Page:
This painting is dedicated to the artist's son, Paul, who died in a car crash a year before the work was made. Through his grief Scully continued to paint, but emotions spilled over into his paintings, which took on deeply melancholic colors, As he explained, "From 1983, you can see that someone came in and kind of [...] dimmed the lights in my paintings. They went dark and they stayed that way for a long time".

The spiritual, symbolic quality of Scully's earlier Minimalist paintings continues to play an important role here, with the triptych format referencing religious iconography. The intimacy of human relationships are often explored in Scully's paintings through the interaction of colored blocks and panels; there is a suggestion of the family trio of father, mother and son here, with Paul placed at the centre. With bright white paint brushed over black, the panel seems to emit light from darkness, suggesting hope through the eternal.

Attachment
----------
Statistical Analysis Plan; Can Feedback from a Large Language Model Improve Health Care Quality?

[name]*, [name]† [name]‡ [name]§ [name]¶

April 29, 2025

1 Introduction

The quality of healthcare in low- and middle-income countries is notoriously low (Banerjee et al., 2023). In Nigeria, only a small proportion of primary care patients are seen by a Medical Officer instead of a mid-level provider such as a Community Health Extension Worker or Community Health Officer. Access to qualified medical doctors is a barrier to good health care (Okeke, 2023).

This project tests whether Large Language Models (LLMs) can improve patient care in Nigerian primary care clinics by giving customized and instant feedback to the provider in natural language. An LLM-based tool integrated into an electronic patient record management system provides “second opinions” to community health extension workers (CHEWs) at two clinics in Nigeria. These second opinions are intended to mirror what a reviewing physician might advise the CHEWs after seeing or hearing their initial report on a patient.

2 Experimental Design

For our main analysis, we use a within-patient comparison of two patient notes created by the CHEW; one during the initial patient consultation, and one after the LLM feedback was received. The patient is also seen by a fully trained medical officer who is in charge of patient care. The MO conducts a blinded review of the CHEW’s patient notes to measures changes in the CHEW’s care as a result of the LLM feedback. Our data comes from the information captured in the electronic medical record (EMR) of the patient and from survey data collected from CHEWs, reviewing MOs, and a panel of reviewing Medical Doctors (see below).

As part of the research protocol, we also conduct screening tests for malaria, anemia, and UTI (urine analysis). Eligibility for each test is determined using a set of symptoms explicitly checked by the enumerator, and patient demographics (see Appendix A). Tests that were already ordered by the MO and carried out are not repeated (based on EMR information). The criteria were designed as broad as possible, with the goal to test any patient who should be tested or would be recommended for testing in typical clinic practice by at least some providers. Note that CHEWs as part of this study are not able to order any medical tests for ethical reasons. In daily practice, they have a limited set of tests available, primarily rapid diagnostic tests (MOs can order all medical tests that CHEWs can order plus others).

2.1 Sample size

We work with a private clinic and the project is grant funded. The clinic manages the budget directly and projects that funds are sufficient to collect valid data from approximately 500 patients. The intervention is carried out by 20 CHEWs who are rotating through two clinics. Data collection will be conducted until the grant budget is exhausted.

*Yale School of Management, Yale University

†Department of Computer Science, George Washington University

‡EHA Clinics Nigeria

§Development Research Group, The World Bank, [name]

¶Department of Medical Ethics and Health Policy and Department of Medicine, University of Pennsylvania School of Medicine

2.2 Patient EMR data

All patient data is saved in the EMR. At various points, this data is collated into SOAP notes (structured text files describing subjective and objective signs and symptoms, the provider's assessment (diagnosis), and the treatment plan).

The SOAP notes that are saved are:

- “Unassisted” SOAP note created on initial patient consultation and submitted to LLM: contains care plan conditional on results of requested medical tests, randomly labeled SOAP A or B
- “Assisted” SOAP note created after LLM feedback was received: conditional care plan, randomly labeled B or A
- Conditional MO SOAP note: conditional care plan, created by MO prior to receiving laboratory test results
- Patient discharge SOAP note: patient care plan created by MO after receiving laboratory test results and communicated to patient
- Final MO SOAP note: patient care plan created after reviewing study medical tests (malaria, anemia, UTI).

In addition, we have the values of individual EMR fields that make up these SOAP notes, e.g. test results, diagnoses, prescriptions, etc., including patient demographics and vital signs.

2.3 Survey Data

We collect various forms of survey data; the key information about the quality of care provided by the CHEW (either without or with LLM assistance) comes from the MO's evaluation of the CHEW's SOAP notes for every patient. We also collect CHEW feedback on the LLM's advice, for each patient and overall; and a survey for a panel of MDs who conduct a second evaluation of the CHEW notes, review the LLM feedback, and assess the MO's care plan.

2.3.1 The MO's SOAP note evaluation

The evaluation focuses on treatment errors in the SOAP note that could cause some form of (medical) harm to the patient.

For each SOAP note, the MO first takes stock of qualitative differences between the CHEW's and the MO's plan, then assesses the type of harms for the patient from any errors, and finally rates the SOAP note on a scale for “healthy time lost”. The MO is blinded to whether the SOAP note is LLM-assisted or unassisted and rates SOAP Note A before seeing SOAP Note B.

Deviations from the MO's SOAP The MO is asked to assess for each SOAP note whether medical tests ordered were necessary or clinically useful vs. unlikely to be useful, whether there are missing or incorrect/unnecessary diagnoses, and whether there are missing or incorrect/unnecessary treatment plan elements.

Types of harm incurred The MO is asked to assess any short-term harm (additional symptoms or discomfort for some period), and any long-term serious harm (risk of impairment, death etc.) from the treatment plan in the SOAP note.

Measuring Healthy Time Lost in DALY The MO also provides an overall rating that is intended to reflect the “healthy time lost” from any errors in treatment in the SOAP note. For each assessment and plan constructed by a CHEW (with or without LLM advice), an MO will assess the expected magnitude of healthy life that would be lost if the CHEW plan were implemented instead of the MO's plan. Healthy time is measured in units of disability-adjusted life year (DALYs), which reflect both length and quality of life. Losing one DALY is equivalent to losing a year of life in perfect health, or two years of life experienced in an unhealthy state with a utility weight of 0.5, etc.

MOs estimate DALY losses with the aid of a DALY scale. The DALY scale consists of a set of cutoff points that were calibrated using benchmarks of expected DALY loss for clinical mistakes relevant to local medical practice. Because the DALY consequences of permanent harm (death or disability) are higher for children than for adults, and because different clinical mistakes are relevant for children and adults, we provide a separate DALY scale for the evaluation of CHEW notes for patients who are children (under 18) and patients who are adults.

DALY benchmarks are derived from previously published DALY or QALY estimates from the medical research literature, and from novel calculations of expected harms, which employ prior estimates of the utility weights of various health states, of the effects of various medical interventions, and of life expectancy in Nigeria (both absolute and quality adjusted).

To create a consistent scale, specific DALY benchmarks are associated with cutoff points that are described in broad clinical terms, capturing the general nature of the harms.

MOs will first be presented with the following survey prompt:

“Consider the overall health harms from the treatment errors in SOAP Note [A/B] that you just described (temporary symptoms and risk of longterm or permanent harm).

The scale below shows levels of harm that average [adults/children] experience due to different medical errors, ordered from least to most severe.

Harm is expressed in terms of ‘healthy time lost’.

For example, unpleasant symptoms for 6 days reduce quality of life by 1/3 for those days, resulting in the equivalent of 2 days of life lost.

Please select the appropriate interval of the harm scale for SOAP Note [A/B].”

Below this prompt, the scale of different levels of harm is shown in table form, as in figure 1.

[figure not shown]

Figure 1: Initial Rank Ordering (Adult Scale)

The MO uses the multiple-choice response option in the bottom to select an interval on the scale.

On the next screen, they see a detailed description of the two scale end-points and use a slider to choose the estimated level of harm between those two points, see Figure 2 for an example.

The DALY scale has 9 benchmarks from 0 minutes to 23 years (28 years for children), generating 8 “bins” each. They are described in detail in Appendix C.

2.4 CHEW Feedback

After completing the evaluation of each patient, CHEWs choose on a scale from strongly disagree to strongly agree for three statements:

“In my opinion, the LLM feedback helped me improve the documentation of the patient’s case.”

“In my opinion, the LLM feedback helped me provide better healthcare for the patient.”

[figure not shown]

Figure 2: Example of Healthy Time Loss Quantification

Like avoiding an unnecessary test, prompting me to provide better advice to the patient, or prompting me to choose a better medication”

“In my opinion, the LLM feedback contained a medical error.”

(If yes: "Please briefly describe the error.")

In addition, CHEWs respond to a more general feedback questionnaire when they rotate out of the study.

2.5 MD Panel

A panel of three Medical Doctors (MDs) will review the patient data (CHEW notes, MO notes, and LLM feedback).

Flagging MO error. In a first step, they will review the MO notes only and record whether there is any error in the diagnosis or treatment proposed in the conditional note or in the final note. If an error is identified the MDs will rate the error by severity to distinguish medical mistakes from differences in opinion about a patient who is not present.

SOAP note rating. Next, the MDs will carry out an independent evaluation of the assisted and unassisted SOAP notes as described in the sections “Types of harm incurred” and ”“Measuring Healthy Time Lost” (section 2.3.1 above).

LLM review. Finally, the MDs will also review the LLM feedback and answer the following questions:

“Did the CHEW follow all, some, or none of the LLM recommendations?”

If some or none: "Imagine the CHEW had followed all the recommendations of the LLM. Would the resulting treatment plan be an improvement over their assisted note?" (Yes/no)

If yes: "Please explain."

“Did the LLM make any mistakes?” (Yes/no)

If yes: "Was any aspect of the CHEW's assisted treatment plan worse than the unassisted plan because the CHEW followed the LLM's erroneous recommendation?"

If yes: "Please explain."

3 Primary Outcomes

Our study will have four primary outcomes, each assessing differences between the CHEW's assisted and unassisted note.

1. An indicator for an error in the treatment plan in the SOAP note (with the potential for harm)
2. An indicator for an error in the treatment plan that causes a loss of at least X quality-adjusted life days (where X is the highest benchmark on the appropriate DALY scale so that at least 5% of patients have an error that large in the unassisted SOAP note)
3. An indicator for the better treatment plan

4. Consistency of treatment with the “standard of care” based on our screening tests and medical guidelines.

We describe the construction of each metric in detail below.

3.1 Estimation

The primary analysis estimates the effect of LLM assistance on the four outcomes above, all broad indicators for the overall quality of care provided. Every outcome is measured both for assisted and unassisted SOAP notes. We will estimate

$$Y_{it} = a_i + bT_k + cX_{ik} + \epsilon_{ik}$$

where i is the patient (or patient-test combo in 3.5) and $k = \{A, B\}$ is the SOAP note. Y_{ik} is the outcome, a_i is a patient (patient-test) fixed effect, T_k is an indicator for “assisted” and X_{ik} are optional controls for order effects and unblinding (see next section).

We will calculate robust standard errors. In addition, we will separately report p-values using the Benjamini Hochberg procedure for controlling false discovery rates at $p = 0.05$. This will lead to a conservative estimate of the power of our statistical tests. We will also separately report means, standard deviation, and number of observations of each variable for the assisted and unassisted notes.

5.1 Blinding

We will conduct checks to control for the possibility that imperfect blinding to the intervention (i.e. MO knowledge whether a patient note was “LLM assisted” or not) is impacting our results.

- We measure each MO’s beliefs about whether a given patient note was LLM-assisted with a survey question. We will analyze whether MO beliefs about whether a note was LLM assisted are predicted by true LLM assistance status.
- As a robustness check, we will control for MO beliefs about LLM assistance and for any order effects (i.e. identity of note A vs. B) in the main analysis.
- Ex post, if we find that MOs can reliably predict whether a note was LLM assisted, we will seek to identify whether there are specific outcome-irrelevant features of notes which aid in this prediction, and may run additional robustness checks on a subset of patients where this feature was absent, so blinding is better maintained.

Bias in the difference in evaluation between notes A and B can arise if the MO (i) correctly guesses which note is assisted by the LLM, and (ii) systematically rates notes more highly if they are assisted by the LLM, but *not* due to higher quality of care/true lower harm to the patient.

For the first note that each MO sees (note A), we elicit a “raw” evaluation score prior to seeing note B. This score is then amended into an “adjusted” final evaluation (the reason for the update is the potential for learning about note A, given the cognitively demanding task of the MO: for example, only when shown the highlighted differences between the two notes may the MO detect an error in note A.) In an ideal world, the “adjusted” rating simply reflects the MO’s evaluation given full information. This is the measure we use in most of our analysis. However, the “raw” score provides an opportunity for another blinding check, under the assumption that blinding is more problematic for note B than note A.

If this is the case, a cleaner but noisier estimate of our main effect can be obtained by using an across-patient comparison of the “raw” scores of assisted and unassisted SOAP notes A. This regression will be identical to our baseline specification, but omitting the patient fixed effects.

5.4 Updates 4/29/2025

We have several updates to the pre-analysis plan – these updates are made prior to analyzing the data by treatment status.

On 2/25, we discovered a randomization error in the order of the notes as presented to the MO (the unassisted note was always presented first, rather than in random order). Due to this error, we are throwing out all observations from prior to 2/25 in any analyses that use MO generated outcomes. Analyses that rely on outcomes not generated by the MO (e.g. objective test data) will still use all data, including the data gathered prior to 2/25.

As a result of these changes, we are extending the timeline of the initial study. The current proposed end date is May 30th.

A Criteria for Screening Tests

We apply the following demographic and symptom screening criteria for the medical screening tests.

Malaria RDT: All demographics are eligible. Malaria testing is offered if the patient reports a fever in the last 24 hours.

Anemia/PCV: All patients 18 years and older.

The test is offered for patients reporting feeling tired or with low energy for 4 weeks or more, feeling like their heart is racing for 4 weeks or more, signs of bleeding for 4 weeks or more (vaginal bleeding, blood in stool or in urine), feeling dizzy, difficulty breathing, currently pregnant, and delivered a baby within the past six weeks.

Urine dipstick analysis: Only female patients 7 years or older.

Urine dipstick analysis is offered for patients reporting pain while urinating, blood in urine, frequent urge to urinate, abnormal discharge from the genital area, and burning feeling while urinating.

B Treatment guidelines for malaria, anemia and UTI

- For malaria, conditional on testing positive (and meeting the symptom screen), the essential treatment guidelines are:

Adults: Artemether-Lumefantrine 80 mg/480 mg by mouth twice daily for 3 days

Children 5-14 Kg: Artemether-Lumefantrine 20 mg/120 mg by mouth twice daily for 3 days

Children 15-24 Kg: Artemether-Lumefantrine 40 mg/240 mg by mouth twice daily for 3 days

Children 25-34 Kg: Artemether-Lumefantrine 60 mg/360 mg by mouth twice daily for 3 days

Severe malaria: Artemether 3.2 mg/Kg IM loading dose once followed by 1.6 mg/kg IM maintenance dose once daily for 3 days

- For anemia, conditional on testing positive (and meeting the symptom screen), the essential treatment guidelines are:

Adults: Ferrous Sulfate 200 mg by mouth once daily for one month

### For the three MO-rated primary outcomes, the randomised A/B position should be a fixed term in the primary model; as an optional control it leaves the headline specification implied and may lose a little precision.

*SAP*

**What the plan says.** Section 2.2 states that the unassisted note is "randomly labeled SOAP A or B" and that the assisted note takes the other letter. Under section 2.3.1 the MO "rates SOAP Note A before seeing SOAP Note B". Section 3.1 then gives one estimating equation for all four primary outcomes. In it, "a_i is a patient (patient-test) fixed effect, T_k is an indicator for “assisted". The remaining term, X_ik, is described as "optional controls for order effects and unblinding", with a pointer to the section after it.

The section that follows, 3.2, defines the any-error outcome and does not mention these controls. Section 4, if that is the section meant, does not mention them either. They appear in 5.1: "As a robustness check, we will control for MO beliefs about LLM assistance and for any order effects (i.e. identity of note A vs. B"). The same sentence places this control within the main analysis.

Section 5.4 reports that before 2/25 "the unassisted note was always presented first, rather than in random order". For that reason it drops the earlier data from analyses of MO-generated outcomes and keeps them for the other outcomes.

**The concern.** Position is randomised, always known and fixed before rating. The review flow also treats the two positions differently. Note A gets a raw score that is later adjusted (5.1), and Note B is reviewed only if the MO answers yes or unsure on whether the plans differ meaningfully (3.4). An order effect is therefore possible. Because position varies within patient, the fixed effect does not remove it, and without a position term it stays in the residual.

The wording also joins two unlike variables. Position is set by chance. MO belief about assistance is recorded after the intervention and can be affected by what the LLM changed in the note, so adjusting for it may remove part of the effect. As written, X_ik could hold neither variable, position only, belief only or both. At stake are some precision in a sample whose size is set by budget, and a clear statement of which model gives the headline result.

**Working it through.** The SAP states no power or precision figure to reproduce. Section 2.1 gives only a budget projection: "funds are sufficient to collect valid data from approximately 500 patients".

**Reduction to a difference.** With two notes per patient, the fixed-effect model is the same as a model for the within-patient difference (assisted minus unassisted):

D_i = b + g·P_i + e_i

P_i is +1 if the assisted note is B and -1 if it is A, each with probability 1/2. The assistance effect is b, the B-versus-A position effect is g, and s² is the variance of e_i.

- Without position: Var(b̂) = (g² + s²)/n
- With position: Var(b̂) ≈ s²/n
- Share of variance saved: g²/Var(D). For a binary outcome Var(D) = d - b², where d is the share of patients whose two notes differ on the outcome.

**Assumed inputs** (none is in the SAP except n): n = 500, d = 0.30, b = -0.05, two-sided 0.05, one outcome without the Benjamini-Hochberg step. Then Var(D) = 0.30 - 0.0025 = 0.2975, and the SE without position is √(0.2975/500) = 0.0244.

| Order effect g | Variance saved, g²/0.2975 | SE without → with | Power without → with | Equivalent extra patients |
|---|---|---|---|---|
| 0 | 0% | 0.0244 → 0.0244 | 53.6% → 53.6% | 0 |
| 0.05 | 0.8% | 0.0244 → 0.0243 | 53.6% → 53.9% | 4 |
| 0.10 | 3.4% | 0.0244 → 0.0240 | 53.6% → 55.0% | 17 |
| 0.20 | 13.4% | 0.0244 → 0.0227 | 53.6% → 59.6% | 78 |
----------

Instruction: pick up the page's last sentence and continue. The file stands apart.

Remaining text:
Influences and Connections

Influences on Artist
Sean Scully
Influenced by Artist
  • No image available
    Calum Innes
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    Bernard Frize
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    Angela De La Cruz
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    Adrian Schiess
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    Phyllida Barlow
Friends & Personal Connections
Open Influences
Close Influences

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Content compiled and written by Rosie Lesso

Edited and revised, with Summary and Accomplishments added by Anthony Todd

"Sean Scully Artist Overview and Analysis". [Internet]. . TheArtStory.org
Content compiled and written by Rosie Lesso
Edited and revised, with Summary and Accomplishments added by Anthony Todd
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First published on 06 Apr 2020. Updated and modified regularly